Criminals, Singers, and Politicians at the Legendary Discoland

The quarter of Libeň has an interesting history, tied with many famous people. First of them is Bohumil Hrabal, one of the greatest writers in Czech history, who used to live and work on Na Hrázi St.

A few metres over on Zenklova St, Operation Anthropoid (the assassination of Nazi Germany’s mastermind Reinhard Heydrich) took place during World War II.

Then, after the fall of the Eastern Bloc, the whole country fell headfirst into hilariously sadly unregulated capitalism bonanza, best represented by entrepreneur Ivan Jonák and his Discoland Sylvia on Primátorská St.

A large sign on the roof of the building reads “Newly opened!” as if residents of the area do not know that it is one of many other abandoned buildings and houses in the area.

Once a legendary club in Libeň

The owner of the building was the controversial Czech businessman Ivan Jonák.

Discoland was built in 1992. At that time, the establishment was extremely famous and the celebrities of that time used to come there.

Jonák himself was the infamous ‘King of the Underworld.’ He was a former garbage man, circus performer, and bouncer. The Discoland building was created thanks to his wife Ludvika, who found a German business partner that financed the construction of the multi-story disco.

The disco quickly became quite famous as it was located away from the city center. Politicians, celebrities, but also criminals used to come here. Famous personalities as Vilém Čok, Petr Janda, Lucie Bílá, and Karel Gott were regular visitors.

The murder of his wife Ludvika

Due to his often repugnant behavior, Jonák’s ex-wife Ludvika began to secretly negotiate with their German business partner to separate Jonák from the club’s management and then sell it.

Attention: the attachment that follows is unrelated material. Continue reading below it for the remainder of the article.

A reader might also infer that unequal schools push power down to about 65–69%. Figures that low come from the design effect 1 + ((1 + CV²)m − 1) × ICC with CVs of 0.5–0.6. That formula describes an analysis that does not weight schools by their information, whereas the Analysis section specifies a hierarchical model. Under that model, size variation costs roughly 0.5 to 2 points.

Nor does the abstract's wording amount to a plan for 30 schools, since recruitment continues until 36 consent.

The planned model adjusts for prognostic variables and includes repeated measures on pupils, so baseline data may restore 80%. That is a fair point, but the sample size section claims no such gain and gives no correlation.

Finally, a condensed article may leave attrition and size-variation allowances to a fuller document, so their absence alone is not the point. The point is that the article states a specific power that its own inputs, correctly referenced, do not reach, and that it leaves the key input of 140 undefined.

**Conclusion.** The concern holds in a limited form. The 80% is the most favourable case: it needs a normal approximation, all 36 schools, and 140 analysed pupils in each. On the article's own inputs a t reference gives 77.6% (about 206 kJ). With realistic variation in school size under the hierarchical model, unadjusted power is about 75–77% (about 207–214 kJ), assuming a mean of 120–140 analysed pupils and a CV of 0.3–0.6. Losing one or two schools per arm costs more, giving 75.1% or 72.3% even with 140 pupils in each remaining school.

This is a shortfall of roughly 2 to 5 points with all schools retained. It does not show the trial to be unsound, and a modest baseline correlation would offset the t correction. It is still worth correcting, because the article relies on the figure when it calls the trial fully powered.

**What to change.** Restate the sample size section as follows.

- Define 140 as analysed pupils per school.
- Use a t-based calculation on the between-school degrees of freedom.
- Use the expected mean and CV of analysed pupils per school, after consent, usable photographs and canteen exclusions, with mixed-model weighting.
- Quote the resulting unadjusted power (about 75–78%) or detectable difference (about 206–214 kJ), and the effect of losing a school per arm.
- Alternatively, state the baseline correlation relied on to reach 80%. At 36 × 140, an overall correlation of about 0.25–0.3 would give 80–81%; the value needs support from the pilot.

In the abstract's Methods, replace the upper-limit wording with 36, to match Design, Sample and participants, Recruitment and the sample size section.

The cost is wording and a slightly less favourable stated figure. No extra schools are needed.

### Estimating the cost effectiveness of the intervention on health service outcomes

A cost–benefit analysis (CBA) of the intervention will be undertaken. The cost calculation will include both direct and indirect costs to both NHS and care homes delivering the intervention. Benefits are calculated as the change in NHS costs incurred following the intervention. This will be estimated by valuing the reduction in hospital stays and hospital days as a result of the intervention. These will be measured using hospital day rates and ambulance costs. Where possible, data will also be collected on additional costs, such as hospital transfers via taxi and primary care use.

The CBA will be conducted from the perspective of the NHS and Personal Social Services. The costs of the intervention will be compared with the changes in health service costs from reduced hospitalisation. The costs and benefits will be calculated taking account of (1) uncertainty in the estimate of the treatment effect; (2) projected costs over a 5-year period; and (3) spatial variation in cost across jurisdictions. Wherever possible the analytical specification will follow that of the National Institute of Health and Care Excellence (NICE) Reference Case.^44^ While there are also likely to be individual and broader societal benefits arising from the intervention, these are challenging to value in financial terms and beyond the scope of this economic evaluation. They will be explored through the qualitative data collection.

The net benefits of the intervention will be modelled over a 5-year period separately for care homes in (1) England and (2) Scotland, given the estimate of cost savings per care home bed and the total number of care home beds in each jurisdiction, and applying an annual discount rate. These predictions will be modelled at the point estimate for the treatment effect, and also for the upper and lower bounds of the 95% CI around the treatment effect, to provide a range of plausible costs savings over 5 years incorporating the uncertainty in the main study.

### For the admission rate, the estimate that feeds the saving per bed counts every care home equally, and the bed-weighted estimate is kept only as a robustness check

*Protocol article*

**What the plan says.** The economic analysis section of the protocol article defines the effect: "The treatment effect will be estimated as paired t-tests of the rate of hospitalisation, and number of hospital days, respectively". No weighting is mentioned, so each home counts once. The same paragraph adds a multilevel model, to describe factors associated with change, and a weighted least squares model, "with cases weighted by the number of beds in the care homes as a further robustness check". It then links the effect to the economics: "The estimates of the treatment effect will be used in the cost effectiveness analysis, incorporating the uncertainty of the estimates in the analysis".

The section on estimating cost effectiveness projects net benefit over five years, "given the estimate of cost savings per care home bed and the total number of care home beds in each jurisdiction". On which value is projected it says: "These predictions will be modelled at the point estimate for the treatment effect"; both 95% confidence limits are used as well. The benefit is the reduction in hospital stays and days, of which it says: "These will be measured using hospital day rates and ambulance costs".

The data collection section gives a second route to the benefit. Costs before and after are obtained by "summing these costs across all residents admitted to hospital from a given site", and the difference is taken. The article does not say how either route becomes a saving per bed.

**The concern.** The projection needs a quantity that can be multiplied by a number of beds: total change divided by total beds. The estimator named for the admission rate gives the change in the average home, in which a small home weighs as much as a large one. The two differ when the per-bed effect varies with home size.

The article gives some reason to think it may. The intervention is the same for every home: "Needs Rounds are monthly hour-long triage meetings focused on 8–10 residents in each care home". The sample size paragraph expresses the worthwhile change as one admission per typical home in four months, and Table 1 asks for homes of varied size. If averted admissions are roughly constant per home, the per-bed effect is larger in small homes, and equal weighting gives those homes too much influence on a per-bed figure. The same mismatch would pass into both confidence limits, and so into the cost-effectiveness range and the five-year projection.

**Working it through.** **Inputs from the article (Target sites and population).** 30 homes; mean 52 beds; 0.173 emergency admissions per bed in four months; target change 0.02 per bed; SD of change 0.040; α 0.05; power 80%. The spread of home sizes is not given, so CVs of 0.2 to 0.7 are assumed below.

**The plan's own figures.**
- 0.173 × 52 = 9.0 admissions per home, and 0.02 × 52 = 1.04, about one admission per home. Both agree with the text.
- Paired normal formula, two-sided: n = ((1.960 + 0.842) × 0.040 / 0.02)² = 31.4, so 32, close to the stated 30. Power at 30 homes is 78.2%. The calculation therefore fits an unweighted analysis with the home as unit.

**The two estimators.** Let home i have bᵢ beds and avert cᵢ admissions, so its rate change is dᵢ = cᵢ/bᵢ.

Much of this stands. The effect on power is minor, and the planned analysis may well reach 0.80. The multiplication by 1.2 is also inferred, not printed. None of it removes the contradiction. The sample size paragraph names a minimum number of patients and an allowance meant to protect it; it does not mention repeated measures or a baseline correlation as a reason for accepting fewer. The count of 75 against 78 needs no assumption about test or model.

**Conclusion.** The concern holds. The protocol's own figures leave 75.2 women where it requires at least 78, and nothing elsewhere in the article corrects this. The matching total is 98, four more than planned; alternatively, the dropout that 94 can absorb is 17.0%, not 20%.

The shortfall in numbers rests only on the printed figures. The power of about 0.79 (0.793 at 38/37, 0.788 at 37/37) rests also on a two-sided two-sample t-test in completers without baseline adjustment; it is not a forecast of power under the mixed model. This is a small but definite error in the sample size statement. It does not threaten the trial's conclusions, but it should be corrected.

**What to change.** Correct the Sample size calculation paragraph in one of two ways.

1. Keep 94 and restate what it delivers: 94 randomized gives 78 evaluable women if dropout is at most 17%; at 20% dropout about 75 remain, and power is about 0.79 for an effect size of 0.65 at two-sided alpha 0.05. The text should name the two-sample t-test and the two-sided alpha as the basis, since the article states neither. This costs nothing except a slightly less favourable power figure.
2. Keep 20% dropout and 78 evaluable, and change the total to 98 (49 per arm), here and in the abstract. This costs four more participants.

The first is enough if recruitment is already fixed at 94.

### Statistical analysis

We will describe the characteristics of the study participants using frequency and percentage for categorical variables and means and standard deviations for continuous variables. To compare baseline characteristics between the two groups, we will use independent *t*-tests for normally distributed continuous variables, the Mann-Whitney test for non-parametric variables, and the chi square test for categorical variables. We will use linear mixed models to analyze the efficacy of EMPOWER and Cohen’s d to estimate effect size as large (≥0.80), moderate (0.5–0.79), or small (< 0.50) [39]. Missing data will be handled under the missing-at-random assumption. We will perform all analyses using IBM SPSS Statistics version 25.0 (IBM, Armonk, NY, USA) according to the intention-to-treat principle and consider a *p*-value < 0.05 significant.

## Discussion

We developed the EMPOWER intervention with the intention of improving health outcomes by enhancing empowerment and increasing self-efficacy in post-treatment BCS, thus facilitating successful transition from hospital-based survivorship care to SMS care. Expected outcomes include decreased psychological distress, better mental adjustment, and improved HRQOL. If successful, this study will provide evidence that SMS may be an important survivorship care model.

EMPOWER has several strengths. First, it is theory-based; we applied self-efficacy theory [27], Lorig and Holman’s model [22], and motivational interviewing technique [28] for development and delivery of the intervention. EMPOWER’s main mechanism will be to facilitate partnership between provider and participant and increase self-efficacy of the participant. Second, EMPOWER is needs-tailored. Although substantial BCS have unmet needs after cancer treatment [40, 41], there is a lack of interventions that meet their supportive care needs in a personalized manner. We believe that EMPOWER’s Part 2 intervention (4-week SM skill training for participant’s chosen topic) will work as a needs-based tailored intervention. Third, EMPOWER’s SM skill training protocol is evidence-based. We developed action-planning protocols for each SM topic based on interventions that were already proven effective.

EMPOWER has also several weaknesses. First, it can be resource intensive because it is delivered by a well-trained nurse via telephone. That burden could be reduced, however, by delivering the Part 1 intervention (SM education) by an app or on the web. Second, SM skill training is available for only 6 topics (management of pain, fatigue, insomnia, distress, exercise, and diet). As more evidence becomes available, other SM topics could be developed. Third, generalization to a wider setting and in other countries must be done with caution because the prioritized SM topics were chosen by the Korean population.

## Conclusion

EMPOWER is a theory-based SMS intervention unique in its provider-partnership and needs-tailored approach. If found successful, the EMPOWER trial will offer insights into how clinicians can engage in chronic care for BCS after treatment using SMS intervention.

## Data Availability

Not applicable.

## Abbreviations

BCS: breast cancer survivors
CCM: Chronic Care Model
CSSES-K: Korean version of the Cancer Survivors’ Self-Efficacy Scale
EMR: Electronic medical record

But Jonák reacted very quickly and dramatically. He ordered the assassination of his ex-wife. The assassin shot her in a stall in Petrovice, in April 1994.

Within half a year, the police accused ten men in connection with the murder, including Jonák. He immediately found himself in custody, where he stayed for two years. He was eventually sentenced to 18 years for the murder of his ex-wife.

From prison, he drove straight to Discoland

While in prison, however, he refused to plead guilty. He claimed that he himself was the target of attacks, when a bomb exploded under his car or when an unknown man shot him in the face.

When he was released on April 28, 2014, Jonák paid a visit to Discoland that same day. He had a number of plans regarding the facility. Eventually, he was brought into a courtroom again, but this time it was over finances and ownership of the club with his daughters.

He described his desire to continue with operating and possibly changing Discoland. “To sit for the rest of eternity on a white cloud in a white shirt and sing hallelujah is not my dream. I’d rather go to hell with my friends,” he said. But his plans did not come to life. 

He died on February 24, 2016 at the age of 59. Jonák’s trial was among the most closely-watched in the Czech Republic in the 1990s.

What is happening to the once-famous building today?

Discoland has had a new owner since autumn 2017: the businessman Petr Michovský. He owns, among other things, a construction company and deals with luxury real estate.

What will happen to the legendary spot will be known, probably, in a few months. 

 

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